Jessie Lyon lived alone across the road from us (Hoboken, NY) for many years before we moved there in 1953 and after. She never married, and lived with her mother until her mother died at age 100 or a little over. Jessie didn't make it to that age. She made it only to her late 80's or early nineties, we think. We never knew exactly how old she really was. Whenever we asked her, she changed the subject. If we asked about some event, which would give us a clue as to her age, she very slyly couched her answer so as not to give away the secret. She was buried in Glenwood Cemetery in Oneida, N.Y.
Jessie was a "little different". In some ways she seemed smart, but she was in most ways sort of "child-like". Maybe she was tied to her mother so long she just never grew up.
We lived about 5 miles out of Oneida, and Jessie would think nothing of walking downtown for errands such as to get groceries, or to see her lawyer. (I think someone had been appointed as her guardian to handle her money). I don't think she was rich, but had enough income to get by on if she spent it wisely and lived frugally.
As she got older she would walk to town, and then try to get a ride back with a friend or neighbor. It was becoming harder for her to walk both ways carrying groceries and other bundles. Often, during the time I worked in Oneida for the Ralston Purina Co. I would come into the office from the feed mill in mid afternoon, and there would be Jessie sitting there, waiting for me to go home. It might be a couple of hours or more that she had to wait. But she was doing what she had to do. She didn't want to bother anyone to make a special trip for her.
One summer when she was well over 80, we looked over to her house and saw she was "up a tree" (literally). She had climbed high up in the peach tree that grew by her back door! She wasn't going to let a single peach go to waste.
One spring at maple syrup time when we were tapping our maple trees and making syrup, she invited us tap the few trees in her yard. As the season ended and the sap began to taste "buddy", we pulled our taps to quit for the year.
We started to pull the spouts from her trees, and she said " Oh, no, the sap is still running and will go to waste". So we left the taps in her trees and she collected the sap herself. She took it in the house to boil down on her kerosene stove. A few days later Alberta visited her and found she had every pail and container she owned filled with sap waiting to be boiled. And she was drinking the fresh sap that was still running from the trees trying to keep up with it.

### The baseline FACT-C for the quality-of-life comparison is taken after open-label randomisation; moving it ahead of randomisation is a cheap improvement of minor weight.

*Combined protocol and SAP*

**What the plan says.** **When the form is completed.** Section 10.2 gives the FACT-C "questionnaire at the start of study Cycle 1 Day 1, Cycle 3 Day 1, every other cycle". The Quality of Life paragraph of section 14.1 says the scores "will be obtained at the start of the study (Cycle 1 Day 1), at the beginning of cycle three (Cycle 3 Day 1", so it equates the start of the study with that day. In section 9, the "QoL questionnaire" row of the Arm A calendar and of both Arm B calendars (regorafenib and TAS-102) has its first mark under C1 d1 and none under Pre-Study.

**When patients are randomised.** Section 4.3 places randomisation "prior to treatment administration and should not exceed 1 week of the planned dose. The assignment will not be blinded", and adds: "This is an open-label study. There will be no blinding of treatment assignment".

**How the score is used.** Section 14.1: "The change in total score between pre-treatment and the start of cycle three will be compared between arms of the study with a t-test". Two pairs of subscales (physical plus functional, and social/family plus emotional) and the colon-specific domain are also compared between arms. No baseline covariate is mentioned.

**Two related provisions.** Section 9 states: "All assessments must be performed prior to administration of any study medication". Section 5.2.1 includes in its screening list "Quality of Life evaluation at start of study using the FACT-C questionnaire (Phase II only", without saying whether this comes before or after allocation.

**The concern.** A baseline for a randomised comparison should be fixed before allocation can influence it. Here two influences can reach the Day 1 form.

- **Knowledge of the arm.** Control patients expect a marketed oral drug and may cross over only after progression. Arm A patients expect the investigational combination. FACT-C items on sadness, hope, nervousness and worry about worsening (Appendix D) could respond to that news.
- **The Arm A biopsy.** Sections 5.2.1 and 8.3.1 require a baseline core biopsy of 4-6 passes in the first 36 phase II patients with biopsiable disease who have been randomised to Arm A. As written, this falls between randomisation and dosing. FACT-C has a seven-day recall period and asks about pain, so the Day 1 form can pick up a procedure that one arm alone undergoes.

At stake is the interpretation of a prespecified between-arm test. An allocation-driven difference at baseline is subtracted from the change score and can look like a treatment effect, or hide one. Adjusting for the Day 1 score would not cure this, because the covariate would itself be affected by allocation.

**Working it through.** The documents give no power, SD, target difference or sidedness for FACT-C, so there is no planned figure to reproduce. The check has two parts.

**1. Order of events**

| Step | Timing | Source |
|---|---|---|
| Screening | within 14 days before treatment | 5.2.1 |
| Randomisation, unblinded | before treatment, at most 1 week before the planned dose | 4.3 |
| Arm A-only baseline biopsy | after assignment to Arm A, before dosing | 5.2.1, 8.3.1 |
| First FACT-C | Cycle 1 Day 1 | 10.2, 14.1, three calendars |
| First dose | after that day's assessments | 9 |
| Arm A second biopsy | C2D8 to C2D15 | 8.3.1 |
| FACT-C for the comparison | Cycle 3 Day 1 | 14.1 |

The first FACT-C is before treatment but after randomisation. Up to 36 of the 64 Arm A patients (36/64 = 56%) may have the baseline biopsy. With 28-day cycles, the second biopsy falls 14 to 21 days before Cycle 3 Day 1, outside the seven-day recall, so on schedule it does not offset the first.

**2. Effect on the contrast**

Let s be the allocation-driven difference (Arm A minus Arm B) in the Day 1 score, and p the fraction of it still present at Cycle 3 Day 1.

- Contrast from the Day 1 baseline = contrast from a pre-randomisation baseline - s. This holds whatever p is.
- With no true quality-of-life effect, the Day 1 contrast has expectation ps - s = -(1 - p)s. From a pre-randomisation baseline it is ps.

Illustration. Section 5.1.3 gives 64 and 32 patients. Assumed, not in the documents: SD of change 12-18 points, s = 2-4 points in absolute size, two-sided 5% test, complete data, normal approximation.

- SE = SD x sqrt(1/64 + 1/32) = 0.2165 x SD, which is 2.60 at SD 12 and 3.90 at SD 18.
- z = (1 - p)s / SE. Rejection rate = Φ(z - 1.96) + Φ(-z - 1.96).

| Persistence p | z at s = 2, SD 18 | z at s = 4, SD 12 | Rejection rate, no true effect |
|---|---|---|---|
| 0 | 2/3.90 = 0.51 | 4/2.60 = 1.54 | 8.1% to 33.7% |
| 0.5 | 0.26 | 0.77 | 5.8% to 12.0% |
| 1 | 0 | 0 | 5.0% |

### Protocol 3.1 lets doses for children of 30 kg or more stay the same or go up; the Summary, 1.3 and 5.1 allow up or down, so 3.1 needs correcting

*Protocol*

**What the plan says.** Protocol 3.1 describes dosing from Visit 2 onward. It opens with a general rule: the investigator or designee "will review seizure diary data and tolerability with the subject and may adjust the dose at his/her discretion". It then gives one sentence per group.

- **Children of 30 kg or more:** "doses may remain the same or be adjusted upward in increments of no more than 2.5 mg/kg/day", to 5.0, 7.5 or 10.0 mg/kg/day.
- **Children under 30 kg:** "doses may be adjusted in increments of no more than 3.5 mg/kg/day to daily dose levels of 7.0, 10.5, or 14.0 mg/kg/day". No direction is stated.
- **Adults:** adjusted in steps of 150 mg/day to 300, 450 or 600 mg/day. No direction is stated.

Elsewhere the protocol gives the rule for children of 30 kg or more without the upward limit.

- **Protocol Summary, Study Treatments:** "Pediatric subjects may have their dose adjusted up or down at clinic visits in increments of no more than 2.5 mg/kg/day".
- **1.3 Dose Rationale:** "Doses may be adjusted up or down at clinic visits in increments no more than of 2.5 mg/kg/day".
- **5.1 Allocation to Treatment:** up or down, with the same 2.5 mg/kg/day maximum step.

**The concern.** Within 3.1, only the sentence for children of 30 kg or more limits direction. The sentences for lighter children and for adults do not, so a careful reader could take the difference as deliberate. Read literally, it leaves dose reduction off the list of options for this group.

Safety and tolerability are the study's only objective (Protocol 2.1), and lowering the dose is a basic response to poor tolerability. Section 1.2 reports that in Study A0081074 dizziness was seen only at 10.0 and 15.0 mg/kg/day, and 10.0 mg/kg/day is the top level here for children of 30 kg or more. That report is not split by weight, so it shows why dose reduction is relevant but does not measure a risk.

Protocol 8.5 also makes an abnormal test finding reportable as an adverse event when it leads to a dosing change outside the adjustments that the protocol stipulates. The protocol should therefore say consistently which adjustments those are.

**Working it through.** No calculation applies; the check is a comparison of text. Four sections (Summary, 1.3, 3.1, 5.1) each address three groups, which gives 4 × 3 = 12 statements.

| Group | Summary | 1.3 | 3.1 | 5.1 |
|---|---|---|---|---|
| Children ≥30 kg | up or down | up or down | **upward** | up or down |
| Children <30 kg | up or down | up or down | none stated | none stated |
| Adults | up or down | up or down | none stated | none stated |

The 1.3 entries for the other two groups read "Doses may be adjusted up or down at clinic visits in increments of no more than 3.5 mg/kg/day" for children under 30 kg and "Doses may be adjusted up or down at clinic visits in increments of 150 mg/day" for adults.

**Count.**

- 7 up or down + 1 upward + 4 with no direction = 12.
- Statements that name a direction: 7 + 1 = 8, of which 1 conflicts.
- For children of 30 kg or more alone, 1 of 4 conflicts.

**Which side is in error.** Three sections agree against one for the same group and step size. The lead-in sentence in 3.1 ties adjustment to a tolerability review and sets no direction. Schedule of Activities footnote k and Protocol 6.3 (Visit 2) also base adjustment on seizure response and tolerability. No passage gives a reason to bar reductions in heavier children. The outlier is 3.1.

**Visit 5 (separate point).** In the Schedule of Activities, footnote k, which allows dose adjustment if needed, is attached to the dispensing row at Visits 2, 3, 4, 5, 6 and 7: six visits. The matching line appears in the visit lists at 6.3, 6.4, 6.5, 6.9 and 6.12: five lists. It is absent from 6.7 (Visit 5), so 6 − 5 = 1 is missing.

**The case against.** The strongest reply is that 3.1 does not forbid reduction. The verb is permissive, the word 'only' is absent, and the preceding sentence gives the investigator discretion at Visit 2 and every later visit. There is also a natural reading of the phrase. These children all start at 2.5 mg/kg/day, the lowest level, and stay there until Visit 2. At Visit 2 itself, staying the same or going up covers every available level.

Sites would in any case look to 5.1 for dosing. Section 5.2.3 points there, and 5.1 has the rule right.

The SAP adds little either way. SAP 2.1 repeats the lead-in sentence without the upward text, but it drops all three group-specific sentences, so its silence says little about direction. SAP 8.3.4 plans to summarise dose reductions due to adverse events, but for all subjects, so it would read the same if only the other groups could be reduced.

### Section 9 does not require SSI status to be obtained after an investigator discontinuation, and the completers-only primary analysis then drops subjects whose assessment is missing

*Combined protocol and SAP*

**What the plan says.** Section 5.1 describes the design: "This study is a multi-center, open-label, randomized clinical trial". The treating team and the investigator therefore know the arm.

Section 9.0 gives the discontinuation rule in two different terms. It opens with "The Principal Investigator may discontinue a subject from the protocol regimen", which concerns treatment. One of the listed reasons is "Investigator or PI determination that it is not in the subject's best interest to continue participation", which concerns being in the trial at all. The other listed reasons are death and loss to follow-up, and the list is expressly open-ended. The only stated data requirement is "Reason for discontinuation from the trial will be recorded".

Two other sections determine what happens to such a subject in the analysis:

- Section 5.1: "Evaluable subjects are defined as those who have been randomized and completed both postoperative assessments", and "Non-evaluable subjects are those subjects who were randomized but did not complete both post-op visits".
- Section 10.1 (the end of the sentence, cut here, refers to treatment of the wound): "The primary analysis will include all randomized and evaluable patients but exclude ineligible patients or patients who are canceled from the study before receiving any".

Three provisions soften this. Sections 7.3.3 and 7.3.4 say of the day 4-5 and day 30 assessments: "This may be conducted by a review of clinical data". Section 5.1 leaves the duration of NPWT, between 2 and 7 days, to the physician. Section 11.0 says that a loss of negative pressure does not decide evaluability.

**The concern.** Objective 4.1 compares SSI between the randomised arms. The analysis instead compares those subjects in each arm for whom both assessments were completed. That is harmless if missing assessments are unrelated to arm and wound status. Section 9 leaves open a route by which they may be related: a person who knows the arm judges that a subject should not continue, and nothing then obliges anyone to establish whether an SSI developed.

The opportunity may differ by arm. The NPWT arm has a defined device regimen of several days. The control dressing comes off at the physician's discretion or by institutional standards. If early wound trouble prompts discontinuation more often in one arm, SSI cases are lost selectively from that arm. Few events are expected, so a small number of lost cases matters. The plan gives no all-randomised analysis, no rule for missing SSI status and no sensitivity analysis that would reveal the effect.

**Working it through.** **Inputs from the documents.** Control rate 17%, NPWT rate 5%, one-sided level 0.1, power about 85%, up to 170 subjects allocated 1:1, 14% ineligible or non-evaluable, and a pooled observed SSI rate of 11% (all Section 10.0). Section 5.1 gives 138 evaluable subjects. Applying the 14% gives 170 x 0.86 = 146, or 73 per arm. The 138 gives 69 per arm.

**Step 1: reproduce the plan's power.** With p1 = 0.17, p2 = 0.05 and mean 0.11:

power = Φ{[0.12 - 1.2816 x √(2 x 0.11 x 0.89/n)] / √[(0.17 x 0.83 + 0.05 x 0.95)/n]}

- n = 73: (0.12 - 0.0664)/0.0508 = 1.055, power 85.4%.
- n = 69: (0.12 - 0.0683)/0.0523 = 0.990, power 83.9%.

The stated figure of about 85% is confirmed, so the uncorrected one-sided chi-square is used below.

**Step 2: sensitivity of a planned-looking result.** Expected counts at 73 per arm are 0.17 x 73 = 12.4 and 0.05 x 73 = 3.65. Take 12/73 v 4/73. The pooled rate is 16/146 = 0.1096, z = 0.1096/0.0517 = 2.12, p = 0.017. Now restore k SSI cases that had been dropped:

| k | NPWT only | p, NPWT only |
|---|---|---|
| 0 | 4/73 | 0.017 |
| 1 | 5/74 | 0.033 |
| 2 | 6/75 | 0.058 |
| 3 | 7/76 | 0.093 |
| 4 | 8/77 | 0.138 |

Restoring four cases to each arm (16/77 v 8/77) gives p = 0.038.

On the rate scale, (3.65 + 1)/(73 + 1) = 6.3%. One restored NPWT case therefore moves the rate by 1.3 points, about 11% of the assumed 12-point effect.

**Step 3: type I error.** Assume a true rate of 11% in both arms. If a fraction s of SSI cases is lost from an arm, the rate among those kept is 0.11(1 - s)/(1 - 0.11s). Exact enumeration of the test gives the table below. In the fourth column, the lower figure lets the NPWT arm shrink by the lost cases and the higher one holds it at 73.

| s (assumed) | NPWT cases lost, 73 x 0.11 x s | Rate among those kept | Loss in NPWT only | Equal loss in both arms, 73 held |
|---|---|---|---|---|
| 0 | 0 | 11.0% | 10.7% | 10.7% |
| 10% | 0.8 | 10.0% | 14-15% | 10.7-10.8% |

She finally realized it was a losing battle and gave it up. I imagine the sap she had collected turned sour before she ever got it boiled down. Well, she tried!
Jessie was good-hearted and generous to her friends. A few times she stayed with our kids if we went out for an evening. This was after our kids were really old enough to take care of themselves. Maybe it was a question of "who was baby-sitting whom". (We didn't think it wise to leave her with little kids, but probably would have been ok).
One day the highway department started scraping the road shoulders and hauling the dirt away. Jessie ran out and told them to stop running away with her dirt. IT WAS HER DIRT and she made them dump it in her yard, even though she had no use for it. Nobody was going to cheat Jessie.
Dawn Tuttle Ranz who grew up in Hoboken on the family farm tells a story about Jessie. She agrees Jesie was good hearted and helped her out when her mother was sick, but she says Jessie "had her own ways". Dawn tells "I remember when Jessie and Rube (Rube Snyder was Nevada Tuttle's hired man) had a pact to plant vegetables on that little patch of land on our side of the creek . It was a small triangular strip but belonged to her. Rube was to cultivate and hoe and share the garden, but when it came to harvest, Jessie took it all. We thought it was funny but I guess poor Rube didn't".
Jessie was a good and interesting neighbor.
Charles E. Page